In fact, he explained that the Liturgy of the Church – the action of the Church through which we give glory to God and are sanctified – includes the seven sacraments but is not limited to them, since it also includes the Liturgy of the Hours and the sacramentals.

“So, there are some liturgical actions that can be performed by everyone at home, and, therefore, can be fruitful channels of grace. I think this is an opportunity to discover that,” he said.

The first recommended practice is praying the Liturgy of the Hours as a family.

“The prayer of the Liturgy goes beyond the Mass and into every hour of the day. It serves to sanctify time and respond to Christ’s command to pray always,” said Adam Bartlett, Founder and CEO of  Source and Summit, a new apostolate designed to help parishes and Catholics pray and elevate the Liturgy.

But it also true that many Catholics shy away from it because it can be rather complicated. For that reason, Source and Summit has launched a special website – KeepTheLordsDay.com – that contains the Liturgy of the Hours Morning Prayer for Sundays, with instructions and explanations on how to pray it alone or as a family, in addition to the Sunday readings and a prayer for Spiritual Communion.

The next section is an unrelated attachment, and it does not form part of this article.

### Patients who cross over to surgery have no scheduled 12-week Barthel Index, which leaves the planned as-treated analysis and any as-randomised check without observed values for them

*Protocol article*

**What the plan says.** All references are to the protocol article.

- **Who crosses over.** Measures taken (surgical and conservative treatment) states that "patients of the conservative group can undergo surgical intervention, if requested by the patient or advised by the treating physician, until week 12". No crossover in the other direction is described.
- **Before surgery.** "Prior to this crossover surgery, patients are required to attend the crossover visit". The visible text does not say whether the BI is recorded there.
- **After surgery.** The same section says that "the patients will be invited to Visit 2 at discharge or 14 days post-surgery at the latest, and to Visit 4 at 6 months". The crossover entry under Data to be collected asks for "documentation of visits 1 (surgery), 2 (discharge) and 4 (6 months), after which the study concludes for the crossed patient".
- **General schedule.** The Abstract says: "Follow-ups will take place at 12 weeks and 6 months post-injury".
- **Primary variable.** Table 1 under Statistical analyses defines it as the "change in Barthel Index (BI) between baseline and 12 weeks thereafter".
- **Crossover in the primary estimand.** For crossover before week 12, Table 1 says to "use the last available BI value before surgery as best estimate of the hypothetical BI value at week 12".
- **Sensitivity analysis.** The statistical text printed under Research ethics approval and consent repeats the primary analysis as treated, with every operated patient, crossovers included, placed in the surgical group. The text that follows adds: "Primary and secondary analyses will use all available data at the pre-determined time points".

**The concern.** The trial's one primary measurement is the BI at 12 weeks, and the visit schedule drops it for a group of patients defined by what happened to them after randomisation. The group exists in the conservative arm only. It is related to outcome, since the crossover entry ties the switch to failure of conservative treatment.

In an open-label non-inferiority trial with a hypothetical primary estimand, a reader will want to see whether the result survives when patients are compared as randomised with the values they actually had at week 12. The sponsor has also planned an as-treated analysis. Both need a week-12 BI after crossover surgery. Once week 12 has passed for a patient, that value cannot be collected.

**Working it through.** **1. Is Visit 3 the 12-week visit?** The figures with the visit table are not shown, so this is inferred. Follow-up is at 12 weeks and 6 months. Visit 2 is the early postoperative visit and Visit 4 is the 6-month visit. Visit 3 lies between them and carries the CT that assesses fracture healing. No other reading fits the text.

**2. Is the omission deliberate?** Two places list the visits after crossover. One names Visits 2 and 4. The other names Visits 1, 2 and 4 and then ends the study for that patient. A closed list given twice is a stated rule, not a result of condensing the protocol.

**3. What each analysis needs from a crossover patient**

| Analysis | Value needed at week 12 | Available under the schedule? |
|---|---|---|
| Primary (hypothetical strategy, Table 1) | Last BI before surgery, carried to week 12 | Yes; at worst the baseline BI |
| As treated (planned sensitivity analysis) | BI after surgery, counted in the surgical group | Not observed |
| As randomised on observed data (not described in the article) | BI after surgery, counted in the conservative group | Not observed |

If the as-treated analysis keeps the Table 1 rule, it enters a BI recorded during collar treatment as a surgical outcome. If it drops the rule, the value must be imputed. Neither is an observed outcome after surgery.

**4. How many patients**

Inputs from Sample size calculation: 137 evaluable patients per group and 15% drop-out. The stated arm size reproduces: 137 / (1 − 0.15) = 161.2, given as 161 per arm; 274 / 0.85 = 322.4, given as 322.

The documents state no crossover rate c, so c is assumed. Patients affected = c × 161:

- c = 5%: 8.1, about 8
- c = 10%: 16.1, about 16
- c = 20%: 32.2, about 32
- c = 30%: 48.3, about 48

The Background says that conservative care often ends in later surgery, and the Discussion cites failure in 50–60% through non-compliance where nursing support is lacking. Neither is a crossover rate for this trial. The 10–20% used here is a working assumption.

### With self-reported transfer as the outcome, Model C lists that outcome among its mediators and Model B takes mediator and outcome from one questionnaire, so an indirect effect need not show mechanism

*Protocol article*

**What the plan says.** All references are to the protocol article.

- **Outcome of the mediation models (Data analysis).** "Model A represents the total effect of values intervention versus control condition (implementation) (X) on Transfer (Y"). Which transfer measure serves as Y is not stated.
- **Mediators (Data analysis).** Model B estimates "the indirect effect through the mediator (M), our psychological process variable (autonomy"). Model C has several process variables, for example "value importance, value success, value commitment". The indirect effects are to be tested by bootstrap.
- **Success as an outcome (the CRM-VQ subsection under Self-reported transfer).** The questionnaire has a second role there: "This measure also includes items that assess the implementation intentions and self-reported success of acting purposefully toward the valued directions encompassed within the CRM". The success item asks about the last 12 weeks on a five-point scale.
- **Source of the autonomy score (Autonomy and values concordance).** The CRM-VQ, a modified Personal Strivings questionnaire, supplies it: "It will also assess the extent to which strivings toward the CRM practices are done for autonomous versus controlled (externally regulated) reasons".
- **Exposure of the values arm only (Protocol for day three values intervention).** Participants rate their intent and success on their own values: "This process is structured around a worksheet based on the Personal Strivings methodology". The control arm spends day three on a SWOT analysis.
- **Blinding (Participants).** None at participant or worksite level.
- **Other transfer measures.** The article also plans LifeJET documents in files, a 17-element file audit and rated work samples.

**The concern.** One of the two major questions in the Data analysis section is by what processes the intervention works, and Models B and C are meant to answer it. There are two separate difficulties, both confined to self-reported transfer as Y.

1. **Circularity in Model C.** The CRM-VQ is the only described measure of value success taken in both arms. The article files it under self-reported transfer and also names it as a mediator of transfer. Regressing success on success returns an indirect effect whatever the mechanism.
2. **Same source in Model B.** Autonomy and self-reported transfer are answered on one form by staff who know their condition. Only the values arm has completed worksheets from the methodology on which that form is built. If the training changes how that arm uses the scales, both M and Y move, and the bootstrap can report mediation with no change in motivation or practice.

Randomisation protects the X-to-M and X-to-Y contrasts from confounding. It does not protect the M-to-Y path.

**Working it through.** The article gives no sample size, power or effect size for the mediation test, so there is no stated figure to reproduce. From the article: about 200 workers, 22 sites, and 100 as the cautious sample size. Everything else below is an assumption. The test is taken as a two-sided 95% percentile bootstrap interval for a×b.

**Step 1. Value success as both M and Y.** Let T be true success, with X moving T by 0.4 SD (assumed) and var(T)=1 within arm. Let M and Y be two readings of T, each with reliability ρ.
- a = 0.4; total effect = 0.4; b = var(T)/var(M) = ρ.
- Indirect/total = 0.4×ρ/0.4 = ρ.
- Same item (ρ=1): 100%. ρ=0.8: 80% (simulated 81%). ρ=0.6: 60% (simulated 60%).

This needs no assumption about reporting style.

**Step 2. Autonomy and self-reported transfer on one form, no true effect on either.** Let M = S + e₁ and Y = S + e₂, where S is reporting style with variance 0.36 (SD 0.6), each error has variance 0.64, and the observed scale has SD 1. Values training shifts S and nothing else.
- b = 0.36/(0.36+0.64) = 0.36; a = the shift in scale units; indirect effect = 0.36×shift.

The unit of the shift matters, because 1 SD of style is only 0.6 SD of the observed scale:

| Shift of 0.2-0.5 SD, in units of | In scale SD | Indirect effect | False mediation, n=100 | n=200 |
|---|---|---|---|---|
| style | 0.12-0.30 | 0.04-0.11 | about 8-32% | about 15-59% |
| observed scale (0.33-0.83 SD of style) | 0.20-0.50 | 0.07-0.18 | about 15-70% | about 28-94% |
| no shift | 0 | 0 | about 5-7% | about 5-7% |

“I believe it’s a great resource for families to be able to pray on Sundays in a more liturgical way,” Bartlett said. “By praying the Liturgy of the Hours, we’re praying with the Church here on earth and also with the saints in Heaven in a very real way.”

Other practices recommended by Father Cardó include meditating on the Sunday readings and the prayers of the Mass, making an act of spiritual communion and turning to Mary by praying the rosary – and doing all these things without forgetting charity, especially toward the elderly and the people who might be lonely; those who are just a call away.

“When you think about all these pieces, I think we can see that they’re wonderful ways to sanctify our days, but particularly Sundays: We can start with Morning Prayer, and then the readings, and then enjoy our morning and have lunch, and maybe get together again in the evening to pray the rosary,” he said.

“Who knows? Maybe not having Mass will be an invitation to not just go and check that I went to Mass, but to try to sanctify the holy day in a more proactive and intentional way.”

Featured image by Daniel Petty

Vladimir Mauricio-Perez
Vladimir is the editor of El Pueblo Católico and a contributing writer for Denver Catholic.